Freelance writer Amanda Hirsch, former editorial director of PBS Interactive, blogs about documentaries and the Web in her column, Outside the Frame, published every other Wednesday.
“MediaStorm’s principal aim is to usher in the next generation of multimedia storytelling.” So announces the website for New York-based multimedia production company MediaStorm.
Sound ambitious? Just a bit. But when you’re winning Emmy and Webby Awards left and right, beating industry giants like NYTimes.com, National Geographic Online, and Current TV, people tend to take your ambitions seriously.
So what’s the secret to MediaStorm’s success? Some whiz-bang, high-tech, Web 2.0 approach to storytelling?
Hardly. Founder Brian Storm, a Corbis and MSNBC.com vet and Missouri School of Journalism grad, explained MediaStorm’s approach to me over email: “We look for stories that are in-depth and that speak to universal emotions that are shared by all of us — emotions that are deep in our DNA. We focus on stories that are timeless.”
Can I hear the people say “amen”?
Start with the story — it’s such a simple idea, and yet, one that’s easy to lose sight of in the rush to be cool and hip online. But MediaStorm, with its arresting photojournalism, accompanied by audio of the photographs’ subjects, is unquestionably cool — cooler than all the other sites where it seems as though most of the imagination went into the interface design, and the content was an afterthought. Storm agrees that interactive design can often get in the way of strong content. While he’s been involved in interactive development for over a decade, he ultimately finds that more often than not, asking users to navigate interactive interfaces disrupts the storytelling experience. “I’m a big believer in the merits of a director-driven narrative,” Storm explains. “I think that’s the way we tell each other stories — [we] have been for a long, long time and it simply works.”
Director-driven narratives do work, and there is enormous narrative power in MediaStorm’s documentaries, from “Intended Consequences,” about the women victims of the Rwandan genocide, to “Common Ground,” which juxtaposes two Midwestern families — one that watches as their farm is replaced by cookie-cutter suburban houses, while the other creates a life together in one of those houses. These documentaries, though presented online, demand that you sit down, take your hand off the mouse and really watch them. I’ll confess I don’t watch much online (I’m old school that way — I associate “watching” with TV), but these pieces, and others in MediaStorm’s impressive archive, were completely absorbing. I also found them unusually intimate, perhaps because I was viewing such powerful images in very close proximity, just inches away on my laptop screen. Brian Storm, though, is quick to point out his team’s projects are “platform agnostic.” He says, “We feel that compelling stories will work at [a distance of] one foot on the intimate mobile experience, at two feet on the web and at eight feet from the couch equally well.”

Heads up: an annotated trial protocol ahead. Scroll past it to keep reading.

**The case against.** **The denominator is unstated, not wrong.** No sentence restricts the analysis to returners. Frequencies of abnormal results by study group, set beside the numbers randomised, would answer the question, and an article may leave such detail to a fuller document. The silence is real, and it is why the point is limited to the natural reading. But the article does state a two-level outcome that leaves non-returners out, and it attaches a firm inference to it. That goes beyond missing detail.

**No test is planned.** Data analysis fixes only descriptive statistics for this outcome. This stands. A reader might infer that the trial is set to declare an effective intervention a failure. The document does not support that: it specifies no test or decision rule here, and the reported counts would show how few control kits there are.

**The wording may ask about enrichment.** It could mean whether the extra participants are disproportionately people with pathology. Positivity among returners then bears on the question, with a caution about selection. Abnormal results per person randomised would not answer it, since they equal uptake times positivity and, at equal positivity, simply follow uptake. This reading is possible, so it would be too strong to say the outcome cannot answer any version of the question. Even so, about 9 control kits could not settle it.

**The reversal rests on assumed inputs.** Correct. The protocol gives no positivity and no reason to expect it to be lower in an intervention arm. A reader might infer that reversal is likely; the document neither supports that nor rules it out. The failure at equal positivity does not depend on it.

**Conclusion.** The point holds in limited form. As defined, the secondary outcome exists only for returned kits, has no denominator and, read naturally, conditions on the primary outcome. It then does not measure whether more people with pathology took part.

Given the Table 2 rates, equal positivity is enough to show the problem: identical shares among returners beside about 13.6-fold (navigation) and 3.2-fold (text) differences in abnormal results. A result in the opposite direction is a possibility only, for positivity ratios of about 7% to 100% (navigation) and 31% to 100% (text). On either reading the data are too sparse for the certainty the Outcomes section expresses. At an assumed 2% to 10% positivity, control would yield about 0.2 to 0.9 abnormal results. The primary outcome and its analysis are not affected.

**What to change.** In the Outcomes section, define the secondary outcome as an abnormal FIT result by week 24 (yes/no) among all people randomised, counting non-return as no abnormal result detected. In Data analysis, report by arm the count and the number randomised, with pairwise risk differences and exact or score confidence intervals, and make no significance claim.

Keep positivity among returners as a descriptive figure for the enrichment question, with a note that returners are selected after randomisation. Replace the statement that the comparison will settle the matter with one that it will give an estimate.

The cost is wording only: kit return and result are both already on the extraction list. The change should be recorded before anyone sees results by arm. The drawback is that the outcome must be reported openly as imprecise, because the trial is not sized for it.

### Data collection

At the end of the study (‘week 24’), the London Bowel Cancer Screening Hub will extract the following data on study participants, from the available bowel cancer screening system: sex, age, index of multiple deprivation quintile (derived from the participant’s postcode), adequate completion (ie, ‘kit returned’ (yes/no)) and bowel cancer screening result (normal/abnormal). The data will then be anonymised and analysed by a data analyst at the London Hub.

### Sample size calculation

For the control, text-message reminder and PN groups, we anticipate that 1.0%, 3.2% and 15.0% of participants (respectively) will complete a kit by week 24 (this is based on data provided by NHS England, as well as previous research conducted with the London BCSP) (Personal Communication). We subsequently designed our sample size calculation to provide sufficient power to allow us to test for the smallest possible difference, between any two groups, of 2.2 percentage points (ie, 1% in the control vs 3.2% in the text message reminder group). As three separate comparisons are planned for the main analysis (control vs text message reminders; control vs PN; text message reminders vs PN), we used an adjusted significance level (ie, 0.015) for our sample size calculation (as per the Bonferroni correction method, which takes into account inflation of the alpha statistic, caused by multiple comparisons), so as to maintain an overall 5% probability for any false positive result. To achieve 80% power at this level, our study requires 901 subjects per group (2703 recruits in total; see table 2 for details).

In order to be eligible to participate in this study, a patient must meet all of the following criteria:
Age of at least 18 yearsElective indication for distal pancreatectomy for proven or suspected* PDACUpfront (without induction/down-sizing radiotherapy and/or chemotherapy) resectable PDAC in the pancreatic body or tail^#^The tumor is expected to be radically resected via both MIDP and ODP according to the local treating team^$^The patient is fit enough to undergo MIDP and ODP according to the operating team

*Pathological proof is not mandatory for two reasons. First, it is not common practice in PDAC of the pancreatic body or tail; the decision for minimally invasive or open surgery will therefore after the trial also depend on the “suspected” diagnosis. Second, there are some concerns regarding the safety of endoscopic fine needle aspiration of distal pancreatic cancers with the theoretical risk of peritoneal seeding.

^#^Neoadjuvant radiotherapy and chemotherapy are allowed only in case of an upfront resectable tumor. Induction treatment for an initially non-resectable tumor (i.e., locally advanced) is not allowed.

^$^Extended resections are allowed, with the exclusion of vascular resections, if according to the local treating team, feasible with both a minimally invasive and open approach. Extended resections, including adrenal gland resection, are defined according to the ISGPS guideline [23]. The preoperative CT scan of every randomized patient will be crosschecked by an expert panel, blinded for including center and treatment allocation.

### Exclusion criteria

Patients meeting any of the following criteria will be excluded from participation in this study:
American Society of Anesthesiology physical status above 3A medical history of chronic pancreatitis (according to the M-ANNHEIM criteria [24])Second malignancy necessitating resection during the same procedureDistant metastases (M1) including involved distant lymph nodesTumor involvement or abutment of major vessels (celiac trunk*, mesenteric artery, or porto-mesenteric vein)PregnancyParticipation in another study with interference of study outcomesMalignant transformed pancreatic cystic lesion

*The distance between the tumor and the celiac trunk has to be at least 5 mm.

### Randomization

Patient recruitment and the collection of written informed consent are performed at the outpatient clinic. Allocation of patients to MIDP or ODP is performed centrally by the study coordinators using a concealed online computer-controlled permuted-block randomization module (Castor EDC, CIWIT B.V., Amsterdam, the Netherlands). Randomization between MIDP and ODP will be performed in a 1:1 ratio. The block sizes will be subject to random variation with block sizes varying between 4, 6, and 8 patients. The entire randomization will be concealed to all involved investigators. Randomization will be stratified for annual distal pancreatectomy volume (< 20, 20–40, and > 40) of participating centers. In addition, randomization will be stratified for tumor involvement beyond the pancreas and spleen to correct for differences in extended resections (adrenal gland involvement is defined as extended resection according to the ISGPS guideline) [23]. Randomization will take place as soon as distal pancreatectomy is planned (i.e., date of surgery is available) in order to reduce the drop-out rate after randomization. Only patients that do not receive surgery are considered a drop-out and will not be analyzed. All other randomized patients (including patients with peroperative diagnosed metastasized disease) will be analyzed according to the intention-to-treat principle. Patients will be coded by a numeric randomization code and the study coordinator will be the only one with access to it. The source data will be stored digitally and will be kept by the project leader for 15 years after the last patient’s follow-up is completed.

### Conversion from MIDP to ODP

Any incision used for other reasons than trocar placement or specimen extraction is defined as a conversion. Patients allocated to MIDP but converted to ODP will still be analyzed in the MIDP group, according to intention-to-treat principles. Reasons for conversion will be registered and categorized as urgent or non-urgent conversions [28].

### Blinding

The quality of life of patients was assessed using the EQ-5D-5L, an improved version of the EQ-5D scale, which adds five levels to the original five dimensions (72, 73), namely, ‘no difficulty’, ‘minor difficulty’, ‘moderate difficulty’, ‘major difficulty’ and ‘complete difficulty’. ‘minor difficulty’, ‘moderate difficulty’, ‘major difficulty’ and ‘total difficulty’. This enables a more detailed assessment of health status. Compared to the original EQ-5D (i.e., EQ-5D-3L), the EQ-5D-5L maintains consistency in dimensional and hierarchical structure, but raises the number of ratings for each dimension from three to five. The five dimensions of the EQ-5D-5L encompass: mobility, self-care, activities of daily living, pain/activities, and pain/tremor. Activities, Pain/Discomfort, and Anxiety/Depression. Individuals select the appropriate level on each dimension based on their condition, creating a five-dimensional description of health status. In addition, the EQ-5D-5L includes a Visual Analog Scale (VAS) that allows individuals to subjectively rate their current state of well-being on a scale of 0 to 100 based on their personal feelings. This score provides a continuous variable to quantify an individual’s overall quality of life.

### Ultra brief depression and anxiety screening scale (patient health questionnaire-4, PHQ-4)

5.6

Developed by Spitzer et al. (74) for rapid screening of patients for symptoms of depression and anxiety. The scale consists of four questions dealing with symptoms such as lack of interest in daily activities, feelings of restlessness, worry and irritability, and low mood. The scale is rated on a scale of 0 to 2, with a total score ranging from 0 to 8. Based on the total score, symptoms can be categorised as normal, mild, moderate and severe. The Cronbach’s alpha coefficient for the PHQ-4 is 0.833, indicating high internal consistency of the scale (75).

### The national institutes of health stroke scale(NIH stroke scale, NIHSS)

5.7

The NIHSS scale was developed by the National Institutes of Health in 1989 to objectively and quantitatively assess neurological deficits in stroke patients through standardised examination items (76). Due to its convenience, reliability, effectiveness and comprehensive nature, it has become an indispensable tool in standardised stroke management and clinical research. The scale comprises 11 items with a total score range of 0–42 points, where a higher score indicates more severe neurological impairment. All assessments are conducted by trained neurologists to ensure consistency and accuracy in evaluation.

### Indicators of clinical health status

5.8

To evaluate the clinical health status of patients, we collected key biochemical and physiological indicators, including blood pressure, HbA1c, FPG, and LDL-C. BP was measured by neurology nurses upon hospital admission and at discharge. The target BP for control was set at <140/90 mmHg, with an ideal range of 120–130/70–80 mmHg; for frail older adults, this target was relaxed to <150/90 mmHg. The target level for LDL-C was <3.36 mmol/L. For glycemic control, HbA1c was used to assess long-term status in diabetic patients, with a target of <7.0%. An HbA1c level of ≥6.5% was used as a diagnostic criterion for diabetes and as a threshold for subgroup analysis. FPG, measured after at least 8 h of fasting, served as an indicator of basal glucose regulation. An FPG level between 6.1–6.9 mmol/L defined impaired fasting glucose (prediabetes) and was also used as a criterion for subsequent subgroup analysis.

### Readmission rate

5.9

And here we land at that one area where I feel MediaStorm’s approach falls short. In my mind, to see the Web as just a distribution outlet is to miss out on tremendous storytelling opportunities. While director-driven narrative may be innate, I think the Web is also teasing other storytelling approaches out of human nature, including a kind of bottom-up storytelling where no one person is steering the narrative. In this kind of storytelling, images and ideas come together to tell the story of an event; for example, the story of celebrations in the streets nationwide on election night is told through countless photos from flickr, thousands of blog entries and the constant updates that crashed the Twitter server last Tuesday night.
If MediaStorm really aspires to “usher in a new generation of multimedia storytelling,” doesn’t it need to more actively explore the Web’s potential as a storytelling medium?
Storm punts a bit on this question. “There’s no one solution on the web,” he says. “We all own a printing press now, so for sure, you will see a variety of approaches, some new, some old, some good, some bad, play out in this space.”
What do you think? What constitutes good online storytelling? What are the best examples you’ve seen?
If the idea of online storytelling is brand new to you, here are links to some individuals and groups dedicated to the craft: